Now we should be thankful that in our country our children are relatively free from such violence. But as a church we should always remember there are many other ways in which our children can suffer. As an institution the church has been tarnished with an unbelievable legacy of abuse, and that is one reason why here at St Michael’s we take safeguarding so seriously. We need to do all we can to make our churches places where children know they are safe, and to offer support and prayer to all those who have been abused, and if this is a particular issue for you, please speak with me confidentially after the service.

And where is God in all this? Again, Matthew doesn’t supply all the answers, but he chooses a Scripture to indicate somehow, in some mysterious way, God knows and understands our pain. Verse 18: “A voice is heard in Ramah, weeping and great mourning, Rachel weeping for her children and refusing to be comforted, because they are no more.” And if we want any proof of what Matthew is saying we have only to look at the cross where the only Son of God underwent the most terrible torture and violence.

In ways beyond our comprehension God’s purposes stand firm and God understands our pain. And thirdly, Matthew wants us to hold on to the fact that in Jesus all God’s promises have been fulfilled.

In verses 19-23 we hear how the Lord tells Joseph to return to Judea, but that when Joseph learns that Herod’s son Archelaus is on the throne he is too afraid to settle in Bethlehem. As well as he might be – if you thought Herod was bad, Archelaus was so wicked a delegation went from Judea to emperor Caesar in Rome begging for him to be removed from the throne. Matthew doesn’t mention this historical detail. His interest is to explain why Joseph chose Nazareth as the place to bring up his family.

Of course we know from Luke’s gospel that Joseph and Mary were living in Nazareth when the Lord first spoke to them. But Matthew only mentions Nazareth at this point in the story in verse 23: he (that is, Joseph) went and lived in a town called Nazareth. So was fulfilled what was said through the prophets: “He will be called a Nazarene.”

Now if you read the Old Testament you will struggle to find any exact prophecy which says that God’s Son will be a Nazarene. But we do find people called Nazirites and the thing about Nazirites is that from the moment of their birth they were dedicated to the Lord. They were brought up as to serve God in a special way, and as a sign of their devotion they would never cut their hair or drink alcohol. The most famous of these Nazirites was Samson, and we all know what happened when he had a bad hair day.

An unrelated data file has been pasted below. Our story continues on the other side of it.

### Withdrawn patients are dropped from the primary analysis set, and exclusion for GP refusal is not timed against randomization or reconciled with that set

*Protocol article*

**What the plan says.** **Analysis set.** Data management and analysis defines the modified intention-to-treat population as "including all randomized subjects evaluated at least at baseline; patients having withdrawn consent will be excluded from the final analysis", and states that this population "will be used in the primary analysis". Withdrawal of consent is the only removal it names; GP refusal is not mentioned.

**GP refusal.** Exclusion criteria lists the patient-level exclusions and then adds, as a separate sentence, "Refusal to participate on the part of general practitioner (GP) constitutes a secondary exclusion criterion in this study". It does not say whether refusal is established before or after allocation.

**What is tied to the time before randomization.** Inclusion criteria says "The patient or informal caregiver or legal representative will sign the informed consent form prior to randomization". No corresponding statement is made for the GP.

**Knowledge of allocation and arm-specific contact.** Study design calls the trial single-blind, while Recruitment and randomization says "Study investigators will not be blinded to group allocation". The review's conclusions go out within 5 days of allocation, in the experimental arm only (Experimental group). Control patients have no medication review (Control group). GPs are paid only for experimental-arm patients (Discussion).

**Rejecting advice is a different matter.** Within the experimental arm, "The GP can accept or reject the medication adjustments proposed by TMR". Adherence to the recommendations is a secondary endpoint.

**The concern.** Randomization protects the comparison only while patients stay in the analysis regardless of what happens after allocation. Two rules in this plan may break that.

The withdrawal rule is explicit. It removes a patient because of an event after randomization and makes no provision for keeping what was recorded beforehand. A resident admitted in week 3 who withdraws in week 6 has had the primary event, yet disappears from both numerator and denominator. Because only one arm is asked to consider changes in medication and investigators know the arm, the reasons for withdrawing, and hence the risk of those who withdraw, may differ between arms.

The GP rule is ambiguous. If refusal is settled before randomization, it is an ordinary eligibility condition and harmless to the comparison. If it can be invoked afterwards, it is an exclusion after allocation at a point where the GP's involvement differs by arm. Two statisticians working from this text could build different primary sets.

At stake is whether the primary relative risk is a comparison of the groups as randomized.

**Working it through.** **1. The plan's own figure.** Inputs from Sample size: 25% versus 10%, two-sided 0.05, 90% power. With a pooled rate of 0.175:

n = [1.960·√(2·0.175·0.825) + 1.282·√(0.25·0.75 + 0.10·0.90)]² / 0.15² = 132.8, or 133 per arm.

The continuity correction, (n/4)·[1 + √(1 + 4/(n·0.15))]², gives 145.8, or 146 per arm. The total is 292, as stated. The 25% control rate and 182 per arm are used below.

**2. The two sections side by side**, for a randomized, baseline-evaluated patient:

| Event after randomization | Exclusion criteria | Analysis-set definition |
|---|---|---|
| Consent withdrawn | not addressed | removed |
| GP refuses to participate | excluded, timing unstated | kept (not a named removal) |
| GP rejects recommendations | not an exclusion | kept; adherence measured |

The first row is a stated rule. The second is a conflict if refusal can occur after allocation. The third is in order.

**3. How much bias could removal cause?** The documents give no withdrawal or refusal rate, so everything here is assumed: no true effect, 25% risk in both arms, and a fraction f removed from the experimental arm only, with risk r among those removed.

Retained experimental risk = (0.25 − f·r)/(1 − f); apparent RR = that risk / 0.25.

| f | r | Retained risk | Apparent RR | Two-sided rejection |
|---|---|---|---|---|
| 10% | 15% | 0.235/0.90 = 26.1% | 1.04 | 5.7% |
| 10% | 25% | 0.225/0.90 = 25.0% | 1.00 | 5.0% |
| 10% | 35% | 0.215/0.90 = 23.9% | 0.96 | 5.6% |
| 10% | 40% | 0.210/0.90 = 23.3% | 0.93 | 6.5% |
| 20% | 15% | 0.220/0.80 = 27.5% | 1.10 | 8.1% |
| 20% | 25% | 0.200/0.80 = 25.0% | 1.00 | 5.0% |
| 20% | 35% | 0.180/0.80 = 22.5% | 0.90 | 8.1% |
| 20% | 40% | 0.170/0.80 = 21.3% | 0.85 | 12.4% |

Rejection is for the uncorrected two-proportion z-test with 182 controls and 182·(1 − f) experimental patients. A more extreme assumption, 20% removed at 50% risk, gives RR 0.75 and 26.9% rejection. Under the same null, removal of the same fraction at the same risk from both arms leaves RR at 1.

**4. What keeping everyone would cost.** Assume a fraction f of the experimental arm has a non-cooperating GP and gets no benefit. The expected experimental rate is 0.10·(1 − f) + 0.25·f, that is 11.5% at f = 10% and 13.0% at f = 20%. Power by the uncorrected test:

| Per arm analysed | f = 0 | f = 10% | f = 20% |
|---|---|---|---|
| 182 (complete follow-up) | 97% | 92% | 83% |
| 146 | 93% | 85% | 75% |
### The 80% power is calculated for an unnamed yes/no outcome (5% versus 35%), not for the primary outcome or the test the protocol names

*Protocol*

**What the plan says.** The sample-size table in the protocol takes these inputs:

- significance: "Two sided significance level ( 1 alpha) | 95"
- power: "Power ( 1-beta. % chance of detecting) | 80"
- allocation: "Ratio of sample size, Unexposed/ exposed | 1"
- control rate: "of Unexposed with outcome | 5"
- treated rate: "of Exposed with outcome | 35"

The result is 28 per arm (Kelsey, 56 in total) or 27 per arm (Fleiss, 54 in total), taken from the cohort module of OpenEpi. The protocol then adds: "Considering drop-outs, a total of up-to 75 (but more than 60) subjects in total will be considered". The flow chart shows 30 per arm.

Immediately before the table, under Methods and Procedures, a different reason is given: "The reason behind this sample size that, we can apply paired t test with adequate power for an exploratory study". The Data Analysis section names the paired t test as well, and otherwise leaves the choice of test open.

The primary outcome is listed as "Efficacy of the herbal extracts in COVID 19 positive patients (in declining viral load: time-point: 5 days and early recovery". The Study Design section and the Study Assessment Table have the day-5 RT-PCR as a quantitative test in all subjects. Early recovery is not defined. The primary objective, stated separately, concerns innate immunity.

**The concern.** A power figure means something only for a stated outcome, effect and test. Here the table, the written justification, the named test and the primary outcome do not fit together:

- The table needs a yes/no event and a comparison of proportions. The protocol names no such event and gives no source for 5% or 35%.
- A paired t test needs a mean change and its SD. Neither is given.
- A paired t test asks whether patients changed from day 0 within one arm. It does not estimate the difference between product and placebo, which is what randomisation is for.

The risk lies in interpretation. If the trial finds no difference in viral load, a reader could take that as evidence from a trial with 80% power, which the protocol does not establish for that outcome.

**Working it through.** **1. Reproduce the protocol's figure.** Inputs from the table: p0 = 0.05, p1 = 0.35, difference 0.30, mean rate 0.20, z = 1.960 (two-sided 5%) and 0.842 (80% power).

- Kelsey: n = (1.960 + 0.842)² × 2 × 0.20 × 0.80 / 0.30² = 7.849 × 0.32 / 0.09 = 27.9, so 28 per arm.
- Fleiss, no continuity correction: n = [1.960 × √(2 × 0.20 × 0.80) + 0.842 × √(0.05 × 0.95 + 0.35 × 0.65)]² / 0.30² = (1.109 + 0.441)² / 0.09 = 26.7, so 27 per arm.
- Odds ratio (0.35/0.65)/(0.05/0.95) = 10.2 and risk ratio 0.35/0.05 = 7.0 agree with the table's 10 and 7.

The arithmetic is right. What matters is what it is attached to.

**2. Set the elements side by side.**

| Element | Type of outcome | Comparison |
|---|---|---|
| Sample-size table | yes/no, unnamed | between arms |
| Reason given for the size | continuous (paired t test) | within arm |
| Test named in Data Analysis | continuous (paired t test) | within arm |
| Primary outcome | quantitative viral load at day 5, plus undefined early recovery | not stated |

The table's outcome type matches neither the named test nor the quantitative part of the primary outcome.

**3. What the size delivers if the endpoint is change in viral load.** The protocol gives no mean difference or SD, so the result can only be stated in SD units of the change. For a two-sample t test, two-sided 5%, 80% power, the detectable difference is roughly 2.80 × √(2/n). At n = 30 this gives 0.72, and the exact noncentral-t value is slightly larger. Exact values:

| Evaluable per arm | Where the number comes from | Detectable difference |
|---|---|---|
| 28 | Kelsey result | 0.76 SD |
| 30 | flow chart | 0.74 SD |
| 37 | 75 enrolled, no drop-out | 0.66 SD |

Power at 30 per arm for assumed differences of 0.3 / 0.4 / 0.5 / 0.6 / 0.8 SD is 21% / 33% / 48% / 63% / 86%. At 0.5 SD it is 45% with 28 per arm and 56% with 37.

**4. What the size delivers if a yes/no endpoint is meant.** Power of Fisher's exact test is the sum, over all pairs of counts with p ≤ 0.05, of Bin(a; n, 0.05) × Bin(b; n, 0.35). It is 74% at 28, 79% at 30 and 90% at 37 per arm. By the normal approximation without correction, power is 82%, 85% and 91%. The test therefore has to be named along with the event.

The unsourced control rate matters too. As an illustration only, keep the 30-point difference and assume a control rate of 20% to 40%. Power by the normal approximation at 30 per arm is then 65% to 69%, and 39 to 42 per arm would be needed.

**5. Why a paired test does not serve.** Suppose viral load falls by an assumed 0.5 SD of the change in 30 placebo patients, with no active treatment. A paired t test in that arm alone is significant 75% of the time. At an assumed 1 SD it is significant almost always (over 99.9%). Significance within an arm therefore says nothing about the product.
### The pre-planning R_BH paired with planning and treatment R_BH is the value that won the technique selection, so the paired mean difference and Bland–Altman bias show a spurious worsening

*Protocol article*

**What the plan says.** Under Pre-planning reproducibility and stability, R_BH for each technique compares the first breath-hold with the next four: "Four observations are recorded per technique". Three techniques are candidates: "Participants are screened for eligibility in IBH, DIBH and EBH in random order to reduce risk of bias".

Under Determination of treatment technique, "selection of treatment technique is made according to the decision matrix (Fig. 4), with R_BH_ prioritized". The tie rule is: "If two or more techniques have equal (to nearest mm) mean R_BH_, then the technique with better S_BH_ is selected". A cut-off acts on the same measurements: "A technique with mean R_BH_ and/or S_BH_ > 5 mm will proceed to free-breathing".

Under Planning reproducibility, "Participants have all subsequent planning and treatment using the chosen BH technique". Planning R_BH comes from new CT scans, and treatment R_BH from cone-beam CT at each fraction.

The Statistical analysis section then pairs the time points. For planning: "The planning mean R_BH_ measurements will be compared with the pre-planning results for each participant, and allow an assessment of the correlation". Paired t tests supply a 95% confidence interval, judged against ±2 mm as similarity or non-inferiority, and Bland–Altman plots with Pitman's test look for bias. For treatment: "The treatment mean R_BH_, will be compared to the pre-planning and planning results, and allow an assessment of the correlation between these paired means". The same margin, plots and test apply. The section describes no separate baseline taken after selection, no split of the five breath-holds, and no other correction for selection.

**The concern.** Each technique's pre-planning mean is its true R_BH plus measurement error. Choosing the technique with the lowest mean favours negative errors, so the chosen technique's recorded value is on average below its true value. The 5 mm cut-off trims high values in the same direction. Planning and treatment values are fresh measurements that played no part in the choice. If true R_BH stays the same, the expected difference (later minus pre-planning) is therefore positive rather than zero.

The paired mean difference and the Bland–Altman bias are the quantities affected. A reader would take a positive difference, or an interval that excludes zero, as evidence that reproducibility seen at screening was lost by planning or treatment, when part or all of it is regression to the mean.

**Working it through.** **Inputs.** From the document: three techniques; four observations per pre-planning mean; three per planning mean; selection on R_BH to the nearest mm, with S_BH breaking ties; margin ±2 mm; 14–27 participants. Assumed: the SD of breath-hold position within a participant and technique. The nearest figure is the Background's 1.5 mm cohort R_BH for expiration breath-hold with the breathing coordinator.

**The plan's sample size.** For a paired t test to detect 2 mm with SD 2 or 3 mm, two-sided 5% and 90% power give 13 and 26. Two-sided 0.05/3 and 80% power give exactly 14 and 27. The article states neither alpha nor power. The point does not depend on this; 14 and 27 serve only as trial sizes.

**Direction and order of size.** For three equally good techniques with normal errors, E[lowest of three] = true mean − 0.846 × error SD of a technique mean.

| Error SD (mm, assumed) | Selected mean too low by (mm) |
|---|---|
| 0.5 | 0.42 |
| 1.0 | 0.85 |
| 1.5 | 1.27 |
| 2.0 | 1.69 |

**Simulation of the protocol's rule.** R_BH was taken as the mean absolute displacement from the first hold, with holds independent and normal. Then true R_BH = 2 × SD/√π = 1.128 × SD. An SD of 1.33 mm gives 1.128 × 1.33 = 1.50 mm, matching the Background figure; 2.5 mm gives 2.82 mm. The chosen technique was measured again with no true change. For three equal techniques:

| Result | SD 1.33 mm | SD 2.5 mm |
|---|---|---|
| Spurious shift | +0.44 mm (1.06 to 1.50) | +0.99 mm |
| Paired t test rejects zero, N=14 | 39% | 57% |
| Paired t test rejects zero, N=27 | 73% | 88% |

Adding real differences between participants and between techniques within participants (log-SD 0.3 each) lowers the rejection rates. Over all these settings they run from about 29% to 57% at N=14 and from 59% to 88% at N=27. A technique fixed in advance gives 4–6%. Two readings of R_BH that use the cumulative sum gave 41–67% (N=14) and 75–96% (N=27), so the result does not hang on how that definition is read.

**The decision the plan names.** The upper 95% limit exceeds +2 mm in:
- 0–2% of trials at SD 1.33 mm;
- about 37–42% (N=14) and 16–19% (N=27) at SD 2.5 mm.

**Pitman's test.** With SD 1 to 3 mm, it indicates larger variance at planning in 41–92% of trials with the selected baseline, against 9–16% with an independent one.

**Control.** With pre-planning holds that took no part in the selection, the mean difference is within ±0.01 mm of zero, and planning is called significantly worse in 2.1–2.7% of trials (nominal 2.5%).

There is no evidence Jesus was a Nazirite in the literal sense, but Matthew is making a play on words to make the point that right from the moment of His birth Jesus was set apart to fulfil the purposes of God. All the prophecies from olden times point to Him. He is the one Isaiah talked about in our first reading, the servant filled with the Holy Spirit, who will establish justice on earth, yes, even in face of tyrants like King Herod.

And the other half of Matthew’s play on words is, as you might expect, a reference to the town of Nazareth. Now in many ways Nazareth was the most unlikely place you could imagine for the Son of God to be brought up. In a few weeks’ time you will hear Nathanael’s reaction when he is told that the one promised of old comes from there. John 1:46: Nazareth! Can anything good come from there? Clearly Nazareth Tourist Board wasn’t up to much and the place had a bit of reputation. Yet I believe it is really significant that of all the places God planned for His Son to be brought up, He chose Nazareth.

We sometimes talk about a place or a situation being God-forsaken. Yet in God’s eyes there is no place and no situation where He is not Lord. The people involved may not recognise His Lordship and they may be living as if He isn’t there. But Nazareth, or perhaps we should say Devonport, are places where He is in control. As the psalmist says in Psalm 24:1: The earth is the Lord’s, and everything in it.

Now this is not to say Matthew gives us a nice neat answer to the whole mystery of suffering. But he wants us to take away these three points: that God’s purposes always stand firm; that God understands our pain; and that all God’s promises have been met in Jesus. If we can cling on to these three essential truths we will at least know how to follow and serve Jesus in often broken and confusing world.

And notice one last thing. Three times in this passage the Lord speaks to Joseph in a dream. Verse 15: When they (that is, the wise men) had gone an angel of the Lord appeared to Joseph in a dream. Verse 19: After Herod died, an angel of the Lord appeared in a dream to Joseph. Verse 22: Having been warned in a dream, he withdrew to the district of Galilee.

Each time the Lord speaks to Joseph, Joseph listens and he acts. Now for reasons I explained last week, the Lord does not generally speak to us here in the West in dreams, although He can if He so chooses. The way He speaks to us is usually through His word, which is available to us in so many different ways. We can find it a challenge sometimes to read that Word and we can wonder what difference reading our Bibles can possibly make. But Joseph’s actions, as indeed the actions of countless believers over the centuries, teach us that one individual who listens to God and then acts can make all the difference, even in a world that seems so broken and so confusing.

So we aren’t simply to shrug our shoulders and say, “Your will be done”. Because our mission as a church is to show to the broken, the vulnerable and the confused, the positive alternative our faith in Jesus makes. That’s why the Lord wants to raise up believers who actively seek after His will, who will commit to following Him come what may and will put His words into action.

And it is an urgent and important necessity that we do this. There are so many people living around us who have been exploited and abused, people who know all about the cruelty of one human being to another. They need not only to hear the good news, but see it being living out and acted upon in the ordinary, daily lives of individuals. We may not be able to answer all their questions, but we can point them to God whose purposes never fail, who understands our pain and whose every promise has been met in Jesus.

That to me, is our mission, in the coming year, so in the power of Jesus we may, as our first reading puts it, open eyes that are blind… free captives from prison and … release from the dungeon those who sit in darkness. Let’s therefore go forward together in love, faith and hope that St Michael’s is known as a place of safety and healing, and lives are changed for good.